“Social Traders networking events were really valuable in identifying opportunities and making some key introductions. Exploring social enterprise capability was important – rather than just considering needs from our perspective.
“We had a few commercial relationships in place that could have met our needs but we considered the broader impact beyond competitive price – this is also something we would not have done before.”
So how do social procurement contracts evolve?
“One of our first contracts arose from safety concerns – part of our role is to inspect footpaths next to freeways. It’s a more practical to do this using a bike rather than a utility vehicle – we engaged with Good Cycles to possibly meet this need,” Martin said.
“We had a really open discussion about our pricing model. We came up with a day rate that worked for both parties, and they came up with a bespoke product that allows us to carry out the task using all the equipment and materials we need.
“The impact was threefold – social, safety and environmental.
Patience and persistence
“What we learned very quickly is that to identify opportunities that can really make a difference the key is to be patient and persist – it can take time as both buyer and social enterprise often need to make adjustments,” Martin said.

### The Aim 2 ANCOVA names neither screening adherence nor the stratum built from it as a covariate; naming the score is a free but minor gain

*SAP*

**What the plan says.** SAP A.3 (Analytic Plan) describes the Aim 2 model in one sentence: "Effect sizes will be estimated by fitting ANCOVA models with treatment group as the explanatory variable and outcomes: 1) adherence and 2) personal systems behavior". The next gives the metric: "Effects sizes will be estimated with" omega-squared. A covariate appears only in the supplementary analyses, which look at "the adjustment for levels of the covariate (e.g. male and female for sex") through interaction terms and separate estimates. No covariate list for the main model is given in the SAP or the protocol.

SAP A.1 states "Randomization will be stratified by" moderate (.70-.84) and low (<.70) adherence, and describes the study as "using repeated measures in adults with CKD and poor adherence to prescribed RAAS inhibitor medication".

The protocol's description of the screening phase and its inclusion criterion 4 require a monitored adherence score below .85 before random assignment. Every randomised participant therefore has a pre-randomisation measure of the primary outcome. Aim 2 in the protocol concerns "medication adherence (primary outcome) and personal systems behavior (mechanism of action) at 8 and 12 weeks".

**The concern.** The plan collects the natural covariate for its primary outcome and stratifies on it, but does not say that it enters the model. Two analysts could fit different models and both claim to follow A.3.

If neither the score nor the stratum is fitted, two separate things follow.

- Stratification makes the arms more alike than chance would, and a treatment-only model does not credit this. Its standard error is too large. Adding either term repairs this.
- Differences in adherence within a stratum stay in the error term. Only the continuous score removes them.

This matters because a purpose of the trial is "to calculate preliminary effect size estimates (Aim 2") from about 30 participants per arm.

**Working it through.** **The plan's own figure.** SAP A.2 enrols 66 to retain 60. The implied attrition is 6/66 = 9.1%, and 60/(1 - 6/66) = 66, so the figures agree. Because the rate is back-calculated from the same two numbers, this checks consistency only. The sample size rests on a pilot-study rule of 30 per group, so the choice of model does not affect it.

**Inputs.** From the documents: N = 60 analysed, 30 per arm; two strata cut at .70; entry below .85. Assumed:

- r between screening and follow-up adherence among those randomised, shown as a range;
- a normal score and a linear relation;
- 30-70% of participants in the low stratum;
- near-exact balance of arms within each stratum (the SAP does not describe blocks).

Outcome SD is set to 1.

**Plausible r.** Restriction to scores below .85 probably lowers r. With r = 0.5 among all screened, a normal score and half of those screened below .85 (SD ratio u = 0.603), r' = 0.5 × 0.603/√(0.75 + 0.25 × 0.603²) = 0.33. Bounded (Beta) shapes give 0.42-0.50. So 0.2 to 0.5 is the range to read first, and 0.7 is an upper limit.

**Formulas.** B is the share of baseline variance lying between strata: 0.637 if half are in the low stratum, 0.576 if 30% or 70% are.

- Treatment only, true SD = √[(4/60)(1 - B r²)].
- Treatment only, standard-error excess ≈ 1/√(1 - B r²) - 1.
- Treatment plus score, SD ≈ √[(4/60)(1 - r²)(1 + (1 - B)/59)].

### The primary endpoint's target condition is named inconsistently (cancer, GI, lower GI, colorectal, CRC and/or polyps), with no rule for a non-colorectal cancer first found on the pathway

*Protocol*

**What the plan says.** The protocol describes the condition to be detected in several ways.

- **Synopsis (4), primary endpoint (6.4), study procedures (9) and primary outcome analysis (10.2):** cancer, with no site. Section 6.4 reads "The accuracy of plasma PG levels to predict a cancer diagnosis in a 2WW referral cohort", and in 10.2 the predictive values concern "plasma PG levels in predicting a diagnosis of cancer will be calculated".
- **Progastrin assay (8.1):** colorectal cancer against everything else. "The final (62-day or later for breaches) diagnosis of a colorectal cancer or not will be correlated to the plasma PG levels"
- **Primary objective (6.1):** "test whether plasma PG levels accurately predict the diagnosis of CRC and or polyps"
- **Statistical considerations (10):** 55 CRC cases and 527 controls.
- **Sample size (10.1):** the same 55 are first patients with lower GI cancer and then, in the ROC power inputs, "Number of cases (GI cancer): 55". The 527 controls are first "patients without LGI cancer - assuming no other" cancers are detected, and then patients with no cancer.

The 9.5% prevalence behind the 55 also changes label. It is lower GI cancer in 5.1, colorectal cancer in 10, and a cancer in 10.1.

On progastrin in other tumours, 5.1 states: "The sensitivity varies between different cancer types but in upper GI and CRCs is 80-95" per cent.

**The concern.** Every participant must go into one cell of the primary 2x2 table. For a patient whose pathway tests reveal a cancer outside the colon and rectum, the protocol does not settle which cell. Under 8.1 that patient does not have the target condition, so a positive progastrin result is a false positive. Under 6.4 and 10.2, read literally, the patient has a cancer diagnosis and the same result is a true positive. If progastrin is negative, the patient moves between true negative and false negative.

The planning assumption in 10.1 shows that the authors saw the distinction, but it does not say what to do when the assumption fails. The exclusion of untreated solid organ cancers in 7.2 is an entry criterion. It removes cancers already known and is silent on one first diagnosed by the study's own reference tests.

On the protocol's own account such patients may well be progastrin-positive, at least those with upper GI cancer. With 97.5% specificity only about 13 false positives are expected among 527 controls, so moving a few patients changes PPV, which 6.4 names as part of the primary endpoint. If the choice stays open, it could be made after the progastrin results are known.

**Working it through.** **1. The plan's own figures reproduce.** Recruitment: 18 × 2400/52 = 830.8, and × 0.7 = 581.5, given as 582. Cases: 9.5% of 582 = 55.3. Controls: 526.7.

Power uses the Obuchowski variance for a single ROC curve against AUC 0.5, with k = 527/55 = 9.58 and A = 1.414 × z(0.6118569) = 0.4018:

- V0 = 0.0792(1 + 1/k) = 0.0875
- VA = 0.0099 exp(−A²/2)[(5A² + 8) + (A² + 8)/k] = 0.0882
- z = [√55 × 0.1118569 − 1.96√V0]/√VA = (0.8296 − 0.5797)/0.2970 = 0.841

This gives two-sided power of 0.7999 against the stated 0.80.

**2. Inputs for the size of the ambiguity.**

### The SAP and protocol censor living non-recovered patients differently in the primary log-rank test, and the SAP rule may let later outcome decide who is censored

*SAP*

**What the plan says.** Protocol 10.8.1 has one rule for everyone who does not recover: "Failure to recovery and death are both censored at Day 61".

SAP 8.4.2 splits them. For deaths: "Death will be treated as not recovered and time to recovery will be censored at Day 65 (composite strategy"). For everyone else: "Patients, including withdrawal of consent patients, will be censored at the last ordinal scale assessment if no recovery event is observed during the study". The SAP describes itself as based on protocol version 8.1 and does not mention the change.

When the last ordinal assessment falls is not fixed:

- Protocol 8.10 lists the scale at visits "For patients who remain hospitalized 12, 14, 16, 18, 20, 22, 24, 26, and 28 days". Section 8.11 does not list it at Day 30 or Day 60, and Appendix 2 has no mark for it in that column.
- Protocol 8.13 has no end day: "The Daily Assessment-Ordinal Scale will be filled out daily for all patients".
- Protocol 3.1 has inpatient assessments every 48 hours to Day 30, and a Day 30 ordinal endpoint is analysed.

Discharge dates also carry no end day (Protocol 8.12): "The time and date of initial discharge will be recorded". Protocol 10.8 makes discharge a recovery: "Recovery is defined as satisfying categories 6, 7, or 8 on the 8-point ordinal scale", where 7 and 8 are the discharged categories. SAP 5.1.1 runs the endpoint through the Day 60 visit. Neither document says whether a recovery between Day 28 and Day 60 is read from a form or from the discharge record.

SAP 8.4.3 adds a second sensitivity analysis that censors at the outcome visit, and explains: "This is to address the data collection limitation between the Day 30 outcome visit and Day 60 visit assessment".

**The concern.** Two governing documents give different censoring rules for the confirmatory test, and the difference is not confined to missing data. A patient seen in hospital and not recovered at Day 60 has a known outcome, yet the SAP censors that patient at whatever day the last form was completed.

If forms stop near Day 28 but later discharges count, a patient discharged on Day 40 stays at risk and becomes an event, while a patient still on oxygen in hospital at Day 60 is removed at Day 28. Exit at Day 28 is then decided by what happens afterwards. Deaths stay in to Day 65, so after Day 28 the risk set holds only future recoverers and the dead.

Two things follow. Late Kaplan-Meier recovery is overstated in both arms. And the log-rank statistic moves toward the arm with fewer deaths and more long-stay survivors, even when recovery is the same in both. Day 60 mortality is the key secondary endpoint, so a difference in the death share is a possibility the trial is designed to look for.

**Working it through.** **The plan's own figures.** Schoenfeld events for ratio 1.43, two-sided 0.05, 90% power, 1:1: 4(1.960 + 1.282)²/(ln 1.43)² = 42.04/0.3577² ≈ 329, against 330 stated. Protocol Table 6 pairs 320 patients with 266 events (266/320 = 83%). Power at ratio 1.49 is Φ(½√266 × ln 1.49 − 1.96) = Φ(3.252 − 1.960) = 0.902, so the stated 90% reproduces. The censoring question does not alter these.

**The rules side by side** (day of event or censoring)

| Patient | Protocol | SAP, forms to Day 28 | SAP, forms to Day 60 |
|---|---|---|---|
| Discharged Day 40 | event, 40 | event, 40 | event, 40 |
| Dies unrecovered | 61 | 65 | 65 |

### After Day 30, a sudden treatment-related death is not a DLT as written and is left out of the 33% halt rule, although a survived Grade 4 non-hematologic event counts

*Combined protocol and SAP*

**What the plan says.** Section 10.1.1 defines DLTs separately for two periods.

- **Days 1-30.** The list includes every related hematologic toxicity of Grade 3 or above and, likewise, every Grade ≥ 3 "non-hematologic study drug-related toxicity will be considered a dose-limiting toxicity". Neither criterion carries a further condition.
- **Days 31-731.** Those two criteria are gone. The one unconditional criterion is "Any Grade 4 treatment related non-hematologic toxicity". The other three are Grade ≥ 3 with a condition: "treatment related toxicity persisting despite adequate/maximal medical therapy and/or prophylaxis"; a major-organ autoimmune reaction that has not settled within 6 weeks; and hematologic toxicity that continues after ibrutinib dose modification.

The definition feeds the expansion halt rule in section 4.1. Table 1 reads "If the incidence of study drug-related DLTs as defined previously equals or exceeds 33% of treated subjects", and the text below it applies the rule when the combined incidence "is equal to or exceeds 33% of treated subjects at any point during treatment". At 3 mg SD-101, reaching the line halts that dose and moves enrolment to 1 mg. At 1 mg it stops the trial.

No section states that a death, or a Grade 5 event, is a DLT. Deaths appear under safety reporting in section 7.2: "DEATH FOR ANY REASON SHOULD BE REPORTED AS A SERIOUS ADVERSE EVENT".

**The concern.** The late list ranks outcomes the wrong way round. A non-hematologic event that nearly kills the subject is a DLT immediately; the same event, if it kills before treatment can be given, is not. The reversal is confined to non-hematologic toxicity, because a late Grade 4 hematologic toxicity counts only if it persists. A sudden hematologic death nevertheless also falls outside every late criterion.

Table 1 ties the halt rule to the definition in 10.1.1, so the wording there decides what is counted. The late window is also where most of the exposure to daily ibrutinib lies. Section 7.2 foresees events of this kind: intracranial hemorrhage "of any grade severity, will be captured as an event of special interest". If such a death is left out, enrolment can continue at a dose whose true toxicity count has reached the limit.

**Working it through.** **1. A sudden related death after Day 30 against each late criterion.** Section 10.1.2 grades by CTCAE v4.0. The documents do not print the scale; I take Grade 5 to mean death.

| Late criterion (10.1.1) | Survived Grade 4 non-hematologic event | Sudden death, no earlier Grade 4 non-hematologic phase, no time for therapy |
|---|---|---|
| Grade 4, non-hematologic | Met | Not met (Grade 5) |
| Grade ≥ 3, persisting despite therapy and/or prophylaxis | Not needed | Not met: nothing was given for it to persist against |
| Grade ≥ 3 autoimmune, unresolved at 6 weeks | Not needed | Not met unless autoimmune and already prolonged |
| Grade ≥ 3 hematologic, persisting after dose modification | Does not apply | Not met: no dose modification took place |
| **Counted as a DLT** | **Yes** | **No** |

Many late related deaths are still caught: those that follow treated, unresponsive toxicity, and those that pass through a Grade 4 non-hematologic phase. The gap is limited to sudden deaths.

“Buyers also need to be open to engaging with prospective suppliers in order to fully explore possibilities and look beyond immediate and obvious needs.
“For example, we engaged Knoxbrooke Outsource to help with our spill kits. The primary ingredient of that is sawdust – they had an abundance of that which was a waste product. Though at Social Traders networking session we got to discussing our needs and this opportunity arose.
“If it wasn’t for that discussion, we’d have never been buying sawdust from them. They also had to make a few changes at their end to make it work – but they did.”
Martin has become an advocate for social enterprise within the business, by telling stories and showcasing what social enterprise has to offer. A good example as to the value of championing social enterprise internally is La Trobe Valley Enterprises.
“We engaged La Trobe Valley Enterprises to provide all our signs, once we identified that they could meet our needs. We started with a 50% spend with them and it’s now transitioned to 100%.